You're welcome.

    Oracle's Tutorial is very good - arguably the best - but the Swing section assumes some familiarity with Java and it attempts to be rather comprehensive so it's long. Also it presents things a piece at a time rather disconnectedly rather than building up a modest application which is probably a better way to proceed if you're new to programming and/or Swing. Hence my reluctance to simply point you there and say grumpily "don't copy code".

    Whatever you do, understand every line. And any surrounding textual comment. In this case the author did discuss "widgets" enough to give a clue about what was going on (provided you knew enough about Swing to already have a fair idea what was going on!. You can find every method documented in the API docs, so bookmark that resource and consult it so that no method call is a mystery.

    If you find things on the web that don't wrok or are unclear, ask about them on forums like this. And don't be afraid to give the url: the more information, the better.

    When I started to write code, I commented things. A lot. Probably I over commented them, but that's by far a lesser evil and easily fixed later with the delete key. But the act of commenting on discoveries as I made them helped to fix them in my mind. Java comments and meaningful variable names are essential for anything more complex than "Hello World" and the compiler isn't going to help you here: you have to be disciplined and do this for yourself. The easiest thing is if the discipline becomes a habit. The method in question could be rewritten:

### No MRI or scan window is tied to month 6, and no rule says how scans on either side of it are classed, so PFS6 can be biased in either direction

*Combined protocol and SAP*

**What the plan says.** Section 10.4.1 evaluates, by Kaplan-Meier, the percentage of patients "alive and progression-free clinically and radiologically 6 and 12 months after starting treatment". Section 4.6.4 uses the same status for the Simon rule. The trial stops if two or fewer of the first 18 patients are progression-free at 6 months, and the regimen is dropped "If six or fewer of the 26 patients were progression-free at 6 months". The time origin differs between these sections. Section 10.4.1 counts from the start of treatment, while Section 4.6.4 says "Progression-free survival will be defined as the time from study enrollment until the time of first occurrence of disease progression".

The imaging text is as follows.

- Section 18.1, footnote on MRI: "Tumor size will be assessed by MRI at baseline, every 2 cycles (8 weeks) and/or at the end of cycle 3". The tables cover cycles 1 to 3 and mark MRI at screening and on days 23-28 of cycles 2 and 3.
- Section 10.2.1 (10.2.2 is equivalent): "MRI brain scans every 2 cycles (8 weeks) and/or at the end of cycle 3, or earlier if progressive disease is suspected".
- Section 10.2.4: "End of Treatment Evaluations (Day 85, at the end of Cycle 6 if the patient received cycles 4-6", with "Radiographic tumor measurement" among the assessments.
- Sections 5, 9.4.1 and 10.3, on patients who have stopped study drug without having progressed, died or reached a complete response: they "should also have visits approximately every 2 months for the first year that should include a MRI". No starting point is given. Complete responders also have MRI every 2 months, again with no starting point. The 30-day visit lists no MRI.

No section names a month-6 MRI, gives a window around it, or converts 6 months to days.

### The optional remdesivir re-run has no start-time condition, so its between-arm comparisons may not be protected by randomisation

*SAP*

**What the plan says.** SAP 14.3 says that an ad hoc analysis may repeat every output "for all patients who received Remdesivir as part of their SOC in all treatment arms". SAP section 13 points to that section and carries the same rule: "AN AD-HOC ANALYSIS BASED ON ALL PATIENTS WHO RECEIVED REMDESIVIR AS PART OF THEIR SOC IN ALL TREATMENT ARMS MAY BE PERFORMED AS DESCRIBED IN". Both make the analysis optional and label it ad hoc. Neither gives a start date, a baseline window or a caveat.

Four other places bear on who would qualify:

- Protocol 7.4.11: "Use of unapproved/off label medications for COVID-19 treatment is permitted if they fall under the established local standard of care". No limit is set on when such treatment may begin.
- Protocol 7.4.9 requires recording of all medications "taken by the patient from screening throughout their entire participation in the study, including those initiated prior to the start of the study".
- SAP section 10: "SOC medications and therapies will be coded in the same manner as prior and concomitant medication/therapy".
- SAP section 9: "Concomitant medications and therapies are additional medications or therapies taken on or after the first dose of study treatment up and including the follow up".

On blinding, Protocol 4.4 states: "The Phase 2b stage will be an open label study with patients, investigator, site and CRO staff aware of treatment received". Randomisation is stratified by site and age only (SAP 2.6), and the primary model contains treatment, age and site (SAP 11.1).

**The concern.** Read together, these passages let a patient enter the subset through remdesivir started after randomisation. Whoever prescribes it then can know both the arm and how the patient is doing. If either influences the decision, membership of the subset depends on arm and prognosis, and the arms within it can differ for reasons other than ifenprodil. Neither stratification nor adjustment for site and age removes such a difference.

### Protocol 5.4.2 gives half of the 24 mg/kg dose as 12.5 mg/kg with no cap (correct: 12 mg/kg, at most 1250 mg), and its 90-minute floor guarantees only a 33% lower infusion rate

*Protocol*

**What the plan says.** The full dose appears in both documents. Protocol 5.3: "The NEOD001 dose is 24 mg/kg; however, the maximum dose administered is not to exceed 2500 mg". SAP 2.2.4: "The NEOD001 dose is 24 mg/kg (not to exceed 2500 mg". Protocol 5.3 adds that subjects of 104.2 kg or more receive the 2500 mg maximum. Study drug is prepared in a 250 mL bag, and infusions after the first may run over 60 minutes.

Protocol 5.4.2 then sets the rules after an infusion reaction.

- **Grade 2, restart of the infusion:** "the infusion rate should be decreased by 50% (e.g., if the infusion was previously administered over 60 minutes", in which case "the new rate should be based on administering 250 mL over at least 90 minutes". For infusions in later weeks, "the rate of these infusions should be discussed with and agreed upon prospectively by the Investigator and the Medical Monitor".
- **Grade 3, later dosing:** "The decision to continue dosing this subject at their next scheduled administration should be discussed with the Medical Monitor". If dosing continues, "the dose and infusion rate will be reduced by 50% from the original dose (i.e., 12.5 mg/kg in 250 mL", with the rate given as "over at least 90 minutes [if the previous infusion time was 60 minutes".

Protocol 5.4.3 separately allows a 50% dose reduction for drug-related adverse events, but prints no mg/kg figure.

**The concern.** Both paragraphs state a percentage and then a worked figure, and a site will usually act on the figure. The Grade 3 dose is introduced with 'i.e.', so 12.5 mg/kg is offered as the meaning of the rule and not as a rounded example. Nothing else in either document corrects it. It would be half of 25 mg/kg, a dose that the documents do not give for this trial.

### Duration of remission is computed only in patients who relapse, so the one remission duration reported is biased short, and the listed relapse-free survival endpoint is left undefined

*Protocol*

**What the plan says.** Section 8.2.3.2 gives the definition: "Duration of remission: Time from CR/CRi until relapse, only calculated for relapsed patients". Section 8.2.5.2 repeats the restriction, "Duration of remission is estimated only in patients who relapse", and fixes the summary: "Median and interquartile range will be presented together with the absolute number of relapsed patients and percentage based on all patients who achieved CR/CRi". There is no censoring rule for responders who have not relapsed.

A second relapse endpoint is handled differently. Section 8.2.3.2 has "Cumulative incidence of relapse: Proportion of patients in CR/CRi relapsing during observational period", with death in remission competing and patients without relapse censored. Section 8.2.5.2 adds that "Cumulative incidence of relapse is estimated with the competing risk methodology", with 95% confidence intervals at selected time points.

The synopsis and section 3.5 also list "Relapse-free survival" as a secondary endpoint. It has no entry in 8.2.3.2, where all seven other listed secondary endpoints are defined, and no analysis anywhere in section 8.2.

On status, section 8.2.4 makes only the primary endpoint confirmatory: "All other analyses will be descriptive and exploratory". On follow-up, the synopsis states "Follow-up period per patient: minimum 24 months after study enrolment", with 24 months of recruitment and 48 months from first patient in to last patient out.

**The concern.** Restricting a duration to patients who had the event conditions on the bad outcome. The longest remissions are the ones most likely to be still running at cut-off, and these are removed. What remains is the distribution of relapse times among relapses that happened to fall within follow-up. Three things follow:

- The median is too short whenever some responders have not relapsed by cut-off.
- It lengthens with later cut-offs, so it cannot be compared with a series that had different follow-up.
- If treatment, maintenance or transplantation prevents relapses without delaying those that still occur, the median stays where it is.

/**
         * Sets the size and position of a component and adds it to a container.
         *
         * @param  con     the container to which the component will be added
         * @param  widget  the component to be added
         * @param  left    the x- coordinate of the component's position
         * @param  top     the y- coordinate of the component's position
         * @param  width   the width to make the component
         * @param  height  the height to make the component
        */
    private void addElement (Container con, Component widget, int left, int top, int width, int height) {
        widget.setBounds(left, top, width, height); 
        con.add(widget);
    }

    (Notice the order of the parameters in setBounds(). The author had called the third one "h" suggesting he thought it was height. This is the sort of mistake I make and it's corrected by using proper variable names and looking up the setBounds() documentation.)

    Good luck, and happy coding!